Exactly six minutes later, I heard what sounded like a lawn mower above my head. It was distant through the steel hull, but was actually only ten feet away. I would have liked to have been closer, but time had run out. I engaged the batteries and followed the sound as well as I could.

It was hard at first, and I veered off-track a couple of times, but the further we went, the higher we rose, and the easier it became. At one point I felt the hatch very lightly bump the keel of the boat, and had to let a little water into the tanks. At least Brian knew we were beneath him. For the next five hours we would follow him like a giant remora underneath a small shark. The plan was to reach an area outside the three-mile zone, where Brian felt it was safe. Then he would rev the motor once again, and shut it off. I would surface awash, pick up Hollie and Seaweed, and continue on to Tasmania, another two thousand miles away.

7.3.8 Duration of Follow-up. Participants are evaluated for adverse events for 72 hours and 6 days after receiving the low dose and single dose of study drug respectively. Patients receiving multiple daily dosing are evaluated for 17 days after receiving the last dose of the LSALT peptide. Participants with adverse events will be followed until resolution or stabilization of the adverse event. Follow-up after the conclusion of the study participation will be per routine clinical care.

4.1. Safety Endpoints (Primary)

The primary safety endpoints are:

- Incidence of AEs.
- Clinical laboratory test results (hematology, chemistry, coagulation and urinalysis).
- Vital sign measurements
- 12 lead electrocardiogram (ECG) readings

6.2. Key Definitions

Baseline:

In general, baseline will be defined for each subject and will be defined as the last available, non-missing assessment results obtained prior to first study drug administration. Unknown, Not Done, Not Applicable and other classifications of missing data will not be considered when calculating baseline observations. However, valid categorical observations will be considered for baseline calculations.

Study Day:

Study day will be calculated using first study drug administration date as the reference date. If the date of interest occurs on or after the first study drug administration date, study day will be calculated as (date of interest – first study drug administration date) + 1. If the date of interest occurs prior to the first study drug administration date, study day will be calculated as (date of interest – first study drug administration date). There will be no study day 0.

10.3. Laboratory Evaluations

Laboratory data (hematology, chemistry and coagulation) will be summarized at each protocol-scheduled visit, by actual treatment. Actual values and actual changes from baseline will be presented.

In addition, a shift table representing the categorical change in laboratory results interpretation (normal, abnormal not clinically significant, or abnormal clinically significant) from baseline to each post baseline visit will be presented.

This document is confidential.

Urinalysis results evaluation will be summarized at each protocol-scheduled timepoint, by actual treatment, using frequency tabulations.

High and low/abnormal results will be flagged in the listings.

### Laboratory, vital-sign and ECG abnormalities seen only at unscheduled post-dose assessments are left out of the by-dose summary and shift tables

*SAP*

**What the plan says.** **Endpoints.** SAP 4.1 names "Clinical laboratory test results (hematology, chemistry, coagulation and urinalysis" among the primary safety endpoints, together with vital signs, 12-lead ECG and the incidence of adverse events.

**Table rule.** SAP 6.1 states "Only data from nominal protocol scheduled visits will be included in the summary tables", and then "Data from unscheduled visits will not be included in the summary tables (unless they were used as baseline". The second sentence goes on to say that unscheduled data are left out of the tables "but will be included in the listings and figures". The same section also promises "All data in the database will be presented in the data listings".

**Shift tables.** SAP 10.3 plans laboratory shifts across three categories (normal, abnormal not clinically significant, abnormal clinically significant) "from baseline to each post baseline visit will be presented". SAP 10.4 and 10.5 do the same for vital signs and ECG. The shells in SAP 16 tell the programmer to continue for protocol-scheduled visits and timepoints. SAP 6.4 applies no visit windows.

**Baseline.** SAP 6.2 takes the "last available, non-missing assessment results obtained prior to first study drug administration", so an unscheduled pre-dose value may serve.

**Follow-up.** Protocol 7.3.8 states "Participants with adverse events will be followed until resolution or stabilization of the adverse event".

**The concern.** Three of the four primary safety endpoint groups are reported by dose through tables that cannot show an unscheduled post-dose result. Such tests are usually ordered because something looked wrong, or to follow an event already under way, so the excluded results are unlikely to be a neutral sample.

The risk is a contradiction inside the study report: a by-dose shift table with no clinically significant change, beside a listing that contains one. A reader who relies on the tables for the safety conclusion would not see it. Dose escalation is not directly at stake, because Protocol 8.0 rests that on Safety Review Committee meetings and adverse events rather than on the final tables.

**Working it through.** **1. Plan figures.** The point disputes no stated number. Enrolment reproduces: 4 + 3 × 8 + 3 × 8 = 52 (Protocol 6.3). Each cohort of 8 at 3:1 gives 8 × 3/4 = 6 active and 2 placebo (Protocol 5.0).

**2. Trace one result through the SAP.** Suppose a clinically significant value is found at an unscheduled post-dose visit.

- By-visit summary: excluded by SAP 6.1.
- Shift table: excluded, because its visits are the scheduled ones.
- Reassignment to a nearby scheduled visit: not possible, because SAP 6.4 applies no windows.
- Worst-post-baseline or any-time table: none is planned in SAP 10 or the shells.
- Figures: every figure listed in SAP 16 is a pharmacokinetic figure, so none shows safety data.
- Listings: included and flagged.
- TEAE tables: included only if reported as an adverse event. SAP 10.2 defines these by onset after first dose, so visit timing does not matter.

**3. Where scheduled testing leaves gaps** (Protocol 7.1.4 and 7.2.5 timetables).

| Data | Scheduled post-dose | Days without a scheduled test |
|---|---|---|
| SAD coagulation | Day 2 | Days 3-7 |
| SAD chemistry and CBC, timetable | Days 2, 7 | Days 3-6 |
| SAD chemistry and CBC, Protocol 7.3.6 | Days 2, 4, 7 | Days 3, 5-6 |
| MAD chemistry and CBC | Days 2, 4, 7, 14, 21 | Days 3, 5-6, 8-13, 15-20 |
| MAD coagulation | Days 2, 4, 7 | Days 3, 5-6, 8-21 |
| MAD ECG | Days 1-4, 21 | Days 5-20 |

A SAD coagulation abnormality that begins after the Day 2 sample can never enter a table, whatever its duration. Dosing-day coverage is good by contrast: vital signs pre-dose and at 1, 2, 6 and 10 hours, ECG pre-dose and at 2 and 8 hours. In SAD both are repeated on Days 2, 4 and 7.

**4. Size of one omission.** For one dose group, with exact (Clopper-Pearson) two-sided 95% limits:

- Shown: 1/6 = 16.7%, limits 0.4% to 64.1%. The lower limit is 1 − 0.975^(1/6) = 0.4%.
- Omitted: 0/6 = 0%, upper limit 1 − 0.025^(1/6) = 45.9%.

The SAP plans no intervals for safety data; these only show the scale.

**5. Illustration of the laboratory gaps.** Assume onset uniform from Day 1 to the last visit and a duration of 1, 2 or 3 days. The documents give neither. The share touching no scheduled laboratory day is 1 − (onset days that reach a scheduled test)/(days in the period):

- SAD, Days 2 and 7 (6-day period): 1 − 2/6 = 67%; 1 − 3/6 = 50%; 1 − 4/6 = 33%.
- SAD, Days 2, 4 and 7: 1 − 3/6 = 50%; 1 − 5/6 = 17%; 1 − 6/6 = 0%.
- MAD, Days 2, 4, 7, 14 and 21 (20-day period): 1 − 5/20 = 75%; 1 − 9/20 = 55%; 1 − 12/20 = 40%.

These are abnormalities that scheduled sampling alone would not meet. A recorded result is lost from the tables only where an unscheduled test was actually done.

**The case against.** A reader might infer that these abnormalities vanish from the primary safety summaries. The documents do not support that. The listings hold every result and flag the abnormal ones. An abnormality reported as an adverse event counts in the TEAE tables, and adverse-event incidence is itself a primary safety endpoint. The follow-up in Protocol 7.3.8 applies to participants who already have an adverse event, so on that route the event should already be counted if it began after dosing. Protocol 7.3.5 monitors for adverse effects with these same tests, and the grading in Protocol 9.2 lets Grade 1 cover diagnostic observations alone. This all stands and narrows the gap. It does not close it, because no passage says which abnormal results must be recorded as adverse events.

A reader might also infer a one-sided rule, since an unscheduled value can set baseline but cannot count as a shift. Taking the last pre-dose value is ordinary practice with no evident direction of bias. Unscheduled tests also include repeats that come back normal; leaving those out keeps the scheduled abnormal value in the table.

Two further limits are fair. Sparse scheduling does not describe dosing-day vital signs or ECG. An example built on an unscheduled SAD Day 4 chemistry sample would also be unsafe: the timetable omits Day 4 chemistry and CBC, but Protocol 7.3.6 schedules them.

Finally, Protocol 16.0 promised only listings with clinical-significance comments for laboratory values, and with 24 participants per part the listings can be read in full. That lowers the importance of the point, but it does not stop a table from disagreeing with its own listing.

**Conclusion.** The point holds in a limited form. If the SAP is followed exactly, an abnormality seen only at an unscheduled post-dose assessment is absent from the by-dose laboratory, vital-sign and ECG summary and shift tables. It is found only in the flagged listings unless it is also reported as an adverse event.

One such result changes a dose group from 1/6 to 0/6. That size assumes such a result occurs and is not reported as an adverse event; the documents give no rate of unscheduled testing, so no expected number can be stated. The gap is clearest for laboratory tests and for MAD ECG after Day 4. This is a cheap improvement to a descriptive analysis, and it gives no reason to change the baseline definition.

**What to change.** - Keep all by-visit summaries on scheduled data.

It was a long and agonizing five hours. I had no way of knowing if Brian was being followed, either on the water, or in the air. He might not know, either. But five hours to the dot, he revved the engine once again, and shut it off. He was nothing if not precise. I shut the batteries, turned to portside, and pumped a little more air into the tanks. As we came up, I raised the periscope. It broke the surface into blazing sunlight. I saw the boat, Brian, Hollie, Seaweed, a distant freighter, and nothing else, so I surfaced awash beside them.

He was already handling his fishing rods when I opened the hatch, and even though he knew I was in a submarine, he looked shocked to see me.

“Bloody’ell! Have you ever been mistaken for a sea monster in that thing, Alfred?”

“Yah, once or twice.”

“Well, I can understand that. But we got away, didn’t we? The coast is clear.”

I looked around. “I hope so. I don’t know how many patrol boats Australia keeps along the coast, or how closely they watch the water, so I’ll have to be awfully careful.”

“I think you’ll do just fine, mate. I’ve never seen anybody with stealth like you. They’ll be searching for you till the cows come home.”

“I hope you’re right.”

“It’s only a matter of time before they realize it wasn’t you anyway.”